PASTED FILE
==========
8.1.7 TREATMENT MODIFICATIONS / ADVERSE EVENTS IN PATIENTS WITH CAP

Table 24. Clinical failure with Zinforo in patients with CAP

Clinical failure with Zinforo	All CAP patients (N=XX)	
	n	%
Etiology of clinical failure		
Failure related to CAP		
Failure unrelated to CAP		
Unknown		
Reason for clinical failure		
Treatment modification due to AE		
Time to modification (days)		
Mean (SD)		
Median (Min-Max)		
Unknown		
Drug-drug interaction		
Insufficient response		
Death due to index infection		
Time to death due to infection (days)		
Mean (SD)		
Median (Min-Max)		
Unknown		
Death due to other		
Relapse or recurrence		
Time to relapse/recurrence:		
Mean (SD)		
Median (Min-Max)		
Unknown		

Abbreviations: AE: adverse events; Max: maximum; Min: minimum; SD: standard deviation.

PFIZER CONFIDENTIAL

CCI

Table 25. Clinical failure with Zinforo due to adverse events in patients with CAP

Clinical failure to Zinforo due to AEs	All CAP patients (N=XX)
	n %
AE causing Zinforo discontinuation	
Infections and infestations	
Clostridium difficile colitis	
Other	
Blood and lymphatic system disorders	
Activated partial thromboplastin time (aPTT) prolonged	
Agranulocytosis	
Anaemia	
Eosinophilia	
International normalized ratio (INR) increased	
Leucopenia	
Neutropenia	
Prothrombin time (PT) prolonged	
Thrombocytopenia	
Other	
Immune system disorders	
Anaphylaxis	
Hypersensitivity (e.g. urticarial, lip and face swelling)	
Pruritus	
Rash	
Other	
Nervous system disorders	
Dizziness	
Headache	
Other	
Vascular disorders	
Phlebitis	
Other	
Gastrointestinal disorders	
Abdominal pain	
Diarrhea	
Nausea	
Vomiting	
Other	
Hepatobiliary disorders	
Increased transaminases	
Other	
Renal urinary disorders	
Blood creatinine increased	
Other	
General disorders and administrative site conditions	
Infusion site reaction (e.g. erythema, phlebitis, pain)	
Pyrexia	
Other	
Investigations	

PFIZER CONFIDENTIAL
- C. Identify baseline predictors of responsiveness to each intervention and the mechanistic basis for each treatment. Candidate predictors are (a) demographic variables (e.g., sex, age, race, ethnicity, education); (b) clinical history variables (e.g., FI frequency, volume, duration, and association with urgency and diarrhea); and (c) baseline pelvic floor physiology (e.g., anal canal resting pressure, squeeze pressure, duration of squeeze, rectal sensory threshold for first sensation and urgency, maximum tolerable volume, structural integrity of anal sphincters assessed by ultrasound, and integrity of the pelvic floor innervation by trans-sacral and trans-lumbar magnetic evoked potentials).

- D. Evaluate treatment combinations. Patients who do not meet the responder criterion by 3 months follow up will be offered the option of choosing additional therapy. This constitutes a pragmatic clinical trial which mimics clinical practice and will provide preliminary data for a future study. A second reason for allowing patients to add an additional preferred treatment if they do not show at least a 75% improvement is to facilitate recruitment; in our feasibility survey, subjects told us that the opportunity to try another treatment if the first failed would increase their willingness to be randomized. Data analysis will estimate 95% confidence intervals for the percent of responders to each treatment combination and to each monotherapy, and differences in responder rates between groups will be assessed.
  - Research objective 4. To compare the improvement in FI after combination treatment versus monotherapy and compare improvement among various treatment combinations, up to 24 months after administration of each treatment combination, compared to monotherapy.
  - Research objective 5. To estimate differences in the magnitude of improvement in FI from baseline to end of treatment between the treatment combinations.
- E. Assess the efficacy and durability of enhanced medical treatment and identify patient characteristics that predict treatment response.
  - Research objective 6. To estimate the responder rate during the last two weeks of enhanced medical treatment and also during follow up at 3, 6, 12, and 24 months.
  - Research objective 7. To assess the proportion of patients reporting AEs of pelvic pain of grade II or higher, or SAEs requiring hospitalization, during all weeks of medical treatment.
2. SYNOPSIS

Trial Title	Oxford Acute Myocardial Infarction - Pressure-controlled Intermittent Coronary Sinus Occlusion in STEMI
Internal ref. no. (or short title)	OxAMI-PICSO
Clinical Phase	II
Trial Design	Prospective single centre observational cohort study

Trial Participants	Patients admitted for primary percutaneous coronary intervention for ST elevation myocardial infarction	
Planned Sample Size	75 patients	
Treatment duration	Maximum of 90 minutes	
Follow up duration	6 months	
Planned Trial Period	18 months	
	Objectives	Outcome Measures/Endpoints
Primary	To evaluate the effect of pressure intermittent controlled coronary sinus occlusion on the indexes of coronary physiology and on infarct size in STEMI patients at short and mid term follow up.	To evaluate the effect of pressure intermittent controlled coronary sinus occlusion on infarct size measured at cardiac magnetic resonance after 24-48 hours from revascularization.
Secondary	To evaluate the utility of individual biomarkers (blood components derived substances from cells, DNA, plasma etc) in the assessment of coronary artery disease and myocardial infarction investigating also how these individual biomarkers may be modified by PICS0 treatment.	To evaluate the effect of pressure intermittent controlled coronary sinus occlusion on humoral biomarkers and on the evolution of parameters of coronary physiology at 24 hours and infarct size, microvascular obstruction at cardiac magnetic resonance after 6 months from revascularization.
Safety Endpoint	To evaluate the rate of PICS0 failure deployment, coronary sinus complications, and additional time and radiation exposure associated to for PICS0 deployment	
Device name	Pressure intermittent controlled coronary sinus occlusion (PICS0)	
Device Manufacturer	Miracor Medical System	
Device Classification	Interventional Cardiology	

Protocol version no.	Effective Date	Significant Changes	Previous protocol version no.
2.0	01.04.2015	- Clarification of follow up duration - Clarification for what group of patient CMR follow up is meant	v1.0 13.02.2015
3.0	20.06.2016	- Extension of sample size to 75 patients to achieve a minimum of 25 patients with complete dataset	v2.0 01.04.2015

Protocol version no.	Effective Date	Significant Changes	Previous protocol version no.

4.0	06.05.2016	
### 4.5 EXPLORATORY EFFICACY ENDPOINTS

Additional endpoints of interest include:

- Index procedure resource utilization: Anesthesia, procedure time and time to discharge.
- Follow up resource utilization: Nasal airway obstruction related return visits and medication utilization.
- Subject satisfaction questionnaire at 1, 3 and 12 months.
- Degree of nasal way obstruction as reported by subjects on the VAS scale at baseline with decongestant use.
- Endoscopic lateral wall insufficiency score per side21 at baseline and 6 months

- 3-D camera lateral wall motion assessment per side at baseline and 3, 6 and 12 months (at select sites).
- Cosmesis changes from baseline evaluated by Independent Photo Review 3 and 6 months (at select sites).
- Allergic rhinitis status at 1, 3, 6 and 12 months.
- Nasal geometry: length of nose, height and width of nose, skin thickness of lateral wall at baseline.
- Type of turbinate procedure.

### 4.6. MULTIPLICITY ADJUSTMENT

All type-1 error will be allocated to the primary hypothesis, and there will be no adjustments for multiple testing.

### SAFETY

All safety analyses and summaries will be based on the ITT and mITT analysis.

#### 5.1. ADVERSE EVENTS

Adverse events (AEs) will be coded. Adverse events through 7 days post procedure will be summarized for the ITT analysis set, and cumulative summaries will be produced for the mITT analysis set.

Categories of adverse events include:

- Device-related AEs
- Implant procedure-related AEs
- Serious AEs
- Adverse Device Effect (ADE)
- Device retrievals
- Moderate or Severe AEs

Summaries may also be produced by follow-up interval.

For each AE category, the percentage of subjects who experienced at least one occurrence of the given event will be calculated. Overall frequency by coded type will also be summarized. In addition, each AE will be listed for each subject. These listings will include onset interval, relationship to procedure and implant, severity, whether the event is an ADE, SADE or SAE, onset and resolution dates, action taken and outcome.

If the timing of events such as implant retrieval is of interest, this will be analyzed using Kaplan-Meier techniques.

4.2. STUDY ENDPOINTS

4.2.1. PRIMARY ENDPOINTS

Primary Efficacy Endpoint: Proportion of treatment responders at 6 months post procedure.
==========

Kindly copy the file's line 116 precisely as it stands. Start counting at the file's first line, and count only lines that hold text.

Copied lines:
- 3-D camera lateral wall motion assessment per side at baseline and 3, 6 and 12 months (at select sites).